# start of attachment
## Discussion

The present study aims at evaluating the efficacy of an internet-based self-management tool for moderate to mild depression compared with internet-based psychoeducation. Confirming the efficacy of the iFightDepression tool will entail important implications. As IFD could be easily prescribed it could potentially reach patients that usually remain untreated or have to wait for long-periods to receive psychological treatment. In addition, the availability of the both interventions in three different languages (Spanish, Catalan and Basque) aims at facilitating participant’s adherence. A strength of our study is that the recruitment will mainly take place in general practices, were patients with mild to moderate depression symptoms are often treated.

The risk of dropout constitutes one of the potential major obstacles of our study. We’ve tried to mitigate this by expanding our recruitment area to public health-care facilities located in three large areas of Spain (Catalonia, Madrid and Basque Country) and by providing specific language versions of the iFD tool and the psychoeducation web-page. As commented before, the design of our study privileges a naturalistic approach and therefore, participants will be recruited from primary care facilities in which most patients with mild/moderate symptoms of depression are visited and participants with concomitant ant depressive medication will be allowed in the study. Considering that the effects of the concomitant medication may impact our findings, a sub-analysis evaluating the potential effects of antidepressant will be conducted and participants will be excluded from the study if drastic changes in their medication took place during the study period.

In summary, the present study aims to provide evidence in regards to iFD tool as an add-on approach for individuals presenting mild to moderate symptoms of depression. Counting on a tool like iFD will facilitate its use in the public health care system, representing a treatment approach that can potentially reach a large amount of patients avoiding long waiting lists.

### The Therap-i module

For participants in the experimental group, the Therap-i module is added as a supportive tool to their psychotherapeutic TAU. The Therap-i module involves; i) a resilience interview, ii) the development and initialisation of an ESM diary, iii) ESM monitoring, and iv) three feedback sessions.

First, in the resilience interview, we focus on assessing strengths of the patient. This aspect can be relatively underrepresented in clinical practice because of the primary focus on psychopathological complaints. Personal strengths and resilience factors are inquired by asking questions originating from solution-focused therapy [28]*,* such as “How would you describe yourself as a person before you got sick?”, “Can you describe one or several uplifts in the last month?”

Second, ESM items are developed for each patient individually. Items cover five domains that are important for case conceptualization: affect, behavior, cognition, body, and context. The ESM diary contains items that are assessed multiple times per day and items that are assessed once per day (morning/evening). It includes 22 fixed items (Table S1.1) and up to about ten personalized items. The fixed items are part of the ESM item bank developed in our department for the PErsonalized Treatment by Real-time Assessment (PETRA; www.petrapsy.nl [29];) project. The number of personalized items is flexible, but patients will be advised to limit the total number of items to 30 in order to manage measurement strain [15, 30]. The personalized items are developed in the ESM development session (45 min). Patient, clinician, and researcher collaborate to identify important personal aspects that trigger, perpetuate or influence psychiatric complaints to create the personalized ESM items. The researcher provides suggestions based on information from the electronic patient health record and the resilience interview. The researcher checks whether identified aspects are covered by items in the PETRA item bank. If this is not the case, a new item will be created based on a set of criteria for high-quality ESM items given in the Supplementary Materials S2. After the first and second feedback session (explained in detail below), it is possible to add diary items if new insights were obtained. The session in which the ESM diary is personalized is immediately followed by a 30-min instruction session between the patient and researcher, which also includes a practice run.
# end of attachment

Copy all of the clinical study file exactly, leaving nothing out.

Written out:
## Discussion

The present study aims at evaluating the efficacy of an internet-based self-management tool for moderate to mild depression compared with internet-based psychoeducation. Confirming the efficacy of the iFightDepression tool will entail important implications. As IFD could be easily prescribed it could potentially reach patients that usually remain untreated or have to wait for long-periods to receive psychological treatment. In addition, the availability of the both interventions in three different languages (Spanish, Catalan and Basque) aims at facilitating participant’s adherence. A strength of our study is that the recruitment will mainly take place in general practices, were patients with mild to moderate depression symptoms are often treated.

The risk of dropout constitutes one of the potential major obstacles of our study. We’ve tried to mitigate this by expanding our recruitment area to public health-care facilities located in three large areas of Spain (Catalonia, Madrid and Basque Country) and by providing specific language versions of the iFD tool and the psychoeducation web-page. As commented before, the design of our study privileges a naturalistic approach and therefore, participants will be recruited from primary care facilities in which most patients with mild/moderate symptoms of depression are visited and participants with concomitant ant depressive medication will be allowed in the study. Considering that the effects of the concomitant medication may impact our findings, a sub-analysis evaluating the potential effects of antidepressant will be conducted and participants will be excluded from the study if drastic changes in their medication took place during the study period.

In summary, the present study aims to provide evidence in regards to iFD tool as an add-on approach for individuals presenting mild to moderate symptoms of depression. Counting on a tool like iFD will facilitate its use in the public health care system, representing a treatment approach that can potentially reach a large amount of patients avoiding long waiting lists.

### The Therap-i module

For participants in the experimental group, the Therap-i module is added as a supportive tool to their psychotherapeutic TAU. The Therap-i module involves; i) a resilience interview, ii) the development and initialisation of an ESM diary, iii) ESM monitoring, and iv) three feedback sessions.

First, in the resilience interview, we focus on assessing strengths of the patient. This aspect can be relatively underrepresented in clinical practice because of the primary focus on psychopathological complaints. Personal strengths and resilience factors are inquired by asking questions originating from solution-focused therapy [28]*,* such as “How would you describe yourself as a person before you got sick?”, “Can you describe one or several uplifts in the last month?”

Second, ESM items are developed for each patient individually. Items cover five domains that are important for case conceptualization: affect, behavior, cognition, body, and context. The ESM diary contains items that are assessed multiple times per day and items that are assessed once per day (morning/evening). It includes 22 fixed items (Table S1.1) and up to about ten personalized items. The fixed items are part of the ESM item bank developed in our department for the PErsonalized Treatment by Real-time Assessment (PETRA; www.petrapsy.nl [29];) project. The number of personalized items is flexible, but patients will be advised to limit the total number of items to 30 in order to manage measurement strain [15, 30]. The personalized items are developed in the ESM development session (45 min). Patient, clinician, and researcher collaborate to identify important personal aspects that trigger, perpetuate or influence psychiatric complaints to create the personalized ESM items. The researcher provides suggestions based on information from the electronic patient health record and the resilience interview. The researcher checks whether identified aspects are covered by items in the PETRA item bank. If this is not the case, a new item will be created based on a set of criteria for high-quality ESM items given in the Supplementary Materials S2. After the first and second feedback session (explained in detail below), it is possible to add diary items if new insights were obtained. The session in which the ESM diary is personalized is immediately followed by a 30-min instruction session between the patient and researcher, which also includes a practice run.